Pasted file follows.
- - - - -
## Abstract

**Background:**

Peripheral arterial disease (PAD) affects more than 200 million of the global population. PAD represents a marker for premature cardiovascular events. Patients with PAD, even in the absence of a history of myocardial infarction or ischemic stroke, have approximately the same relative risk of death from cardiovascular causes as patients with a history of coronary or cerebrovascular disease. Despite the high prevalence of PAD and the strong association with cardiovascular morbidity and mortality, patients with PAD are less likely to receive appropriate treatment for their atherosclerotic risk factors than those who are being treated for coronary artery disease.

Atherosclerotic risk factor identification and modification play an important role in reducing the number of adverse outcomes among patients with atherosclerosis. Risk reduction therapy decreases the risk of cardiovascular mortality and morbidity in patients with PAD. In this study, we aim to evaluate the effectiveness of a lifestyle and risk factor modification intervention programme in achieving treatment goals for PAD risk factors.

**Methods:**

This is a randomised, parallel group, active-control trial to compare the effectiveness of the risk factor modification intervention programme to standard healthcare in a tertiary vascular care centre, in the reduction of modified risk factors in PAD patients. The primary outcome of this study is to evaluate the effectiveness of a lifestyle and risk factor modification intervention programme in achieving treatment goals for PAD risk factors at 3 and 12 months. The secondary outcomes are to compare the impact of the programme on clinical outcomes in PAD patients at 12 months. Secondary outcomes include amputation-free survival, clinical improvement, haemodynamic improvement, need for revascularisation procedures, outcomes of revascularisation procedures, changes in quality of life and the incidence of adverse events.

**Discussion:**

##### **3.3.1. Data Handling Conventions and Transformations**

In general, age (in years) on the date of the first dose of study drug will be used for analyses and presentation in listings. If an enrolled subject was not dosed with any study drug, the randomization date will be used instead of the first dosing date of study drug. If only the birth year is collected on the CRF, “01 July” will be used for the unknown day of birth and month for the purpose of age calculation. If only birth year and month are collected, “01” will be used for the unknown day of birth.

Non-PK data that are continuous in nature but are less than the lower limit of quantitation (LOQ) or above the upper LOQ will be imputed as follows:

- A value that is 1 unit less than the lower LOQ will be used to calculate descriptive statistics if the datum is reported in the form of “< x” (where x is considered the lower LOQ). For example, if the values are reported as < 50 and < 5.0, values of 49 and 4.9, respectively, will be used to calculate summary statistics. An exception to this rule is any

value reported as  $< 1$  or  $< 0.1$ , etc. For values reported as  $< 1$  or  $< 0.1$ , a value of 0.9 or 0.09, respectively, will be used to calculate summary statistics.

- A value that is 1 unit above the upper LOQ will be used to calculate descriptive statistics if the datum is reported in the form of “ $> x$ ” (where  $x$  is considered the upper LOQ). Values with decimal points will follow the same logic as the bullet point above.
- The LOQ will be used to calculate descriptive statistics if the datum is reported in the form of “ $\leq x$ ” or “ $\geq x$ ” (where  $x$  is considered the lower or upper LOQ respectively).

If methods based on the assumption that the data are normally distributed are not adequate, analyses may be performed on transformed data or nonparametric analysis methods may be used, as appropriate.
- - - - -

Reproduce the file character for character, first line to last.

## Abstract

**Background:**

Peripheral arterial disease (PAD) affects more than 200 million of the global population. PAD represents a marker for premature cardiovascular events. Patients with PAD, even in the absence of a history of myocardial infarction or ischemic stroke, have approximately the same relative risk of death from cardiovascular causes as patients with a history of coronary or cerebrovascular disease. Despite the high prevalence of PAD and the strong association with cardiovascular morbidity and mortality, patients with PAD are less likely to receive appropriate treatment for their atherosclerotic risk factors than those who are being treated for coronary artery disease.

Atherosclerotic risk factor identification and modification play an important role in reducing the number of adverse outcomes among patients with atherosclerosis. Risk reduction therapy decreases the risk of cardiovascular mortality and morbidity in patients with PAD. In this study, we aim to evaluate the effectiveness of a lifestyle and risk factor modification intervention programme in achieving treatment goals for PAD risk factors.

**Methods:**

This is a randomised, parallel group, active-control trial to compare the effectiveness of the risk factor modification intervention programme to standard healthcare in a tertiary vascular care centre, in the reduction of modified risk factors in PAD patients. The primary outcome of this study is to evaluate the effectiveness of a lifestyle and risk factor modification intervention programme in achieving treatment goals for PAD risk factors at 3 and 12 months. The secondary outcomes are to compare the impact of the programme on clinical outcomes in PAD patients at 12 months. Secondary outcomes include amputation-free survival, clinical improvement, haemodynamic improvement, need for revascularisation procedures, outcomes of revascularisation procedures, changes in quality of life and the incidence of adverse events.

**Discussion:**

##### **3.3.1. Data Handling Conventions and Transformations**

In general, age (in years) on the date of the first dose of study drug will be used for analyses and presentation in listings. If an enrolled subject was not dosed with any study drug, the randomization date will be used instead of the first dosing date of study drug. If only the birth year is collected on the CRF, “01 July” will be used for the unknown day of birth and month for the purpose of age calculation. If only birth year and month are collected, “01” will be used for the unknown day of birth.

Non-PK data that are continuous in nature but are less than the lower limit of quantitation (LOQ) or above the upper LOQ will be imputed as follows:

- A value that is 1 unit less than the lower LOQ will be used to calculate descriptive statistics if the datum is reported in the form of “< x” (where x is considered the lower LOQ). For example, if the values are reported as < 50 and < 5.0, values of 49 and 4.9, respectively, will be used to calculate summary statistics. An exception to this rule is any

value reported as  $< 1$  or  $< 0.1$ , etc. For values reported as  $< 1$  or  $< 0.1$ , a value of 0.9 or 0.09, respectively, will be used to calculate summary statistics.

- A value that is 1 unit above the upper LOQ will be used to calculate descriptive statistics if the datum is reported in the form of “ $> x$ ” (where  $x$  is considered the upper LOQ). Values with decimal points will follow the same logic as the bullet point above.
- The LOQ will be used to calculate descriptive statistics if the datum is reported in the form of “ $\leq x$ ” or “ $\geq x$ ” (where  $x$  is considered the lower or upper LOQ respectively).

If methods based on the assumption that the data are normally distributed are not adequate, analyses may be performed on transformed data or nonparametric analysis methods may be used, as appropriate.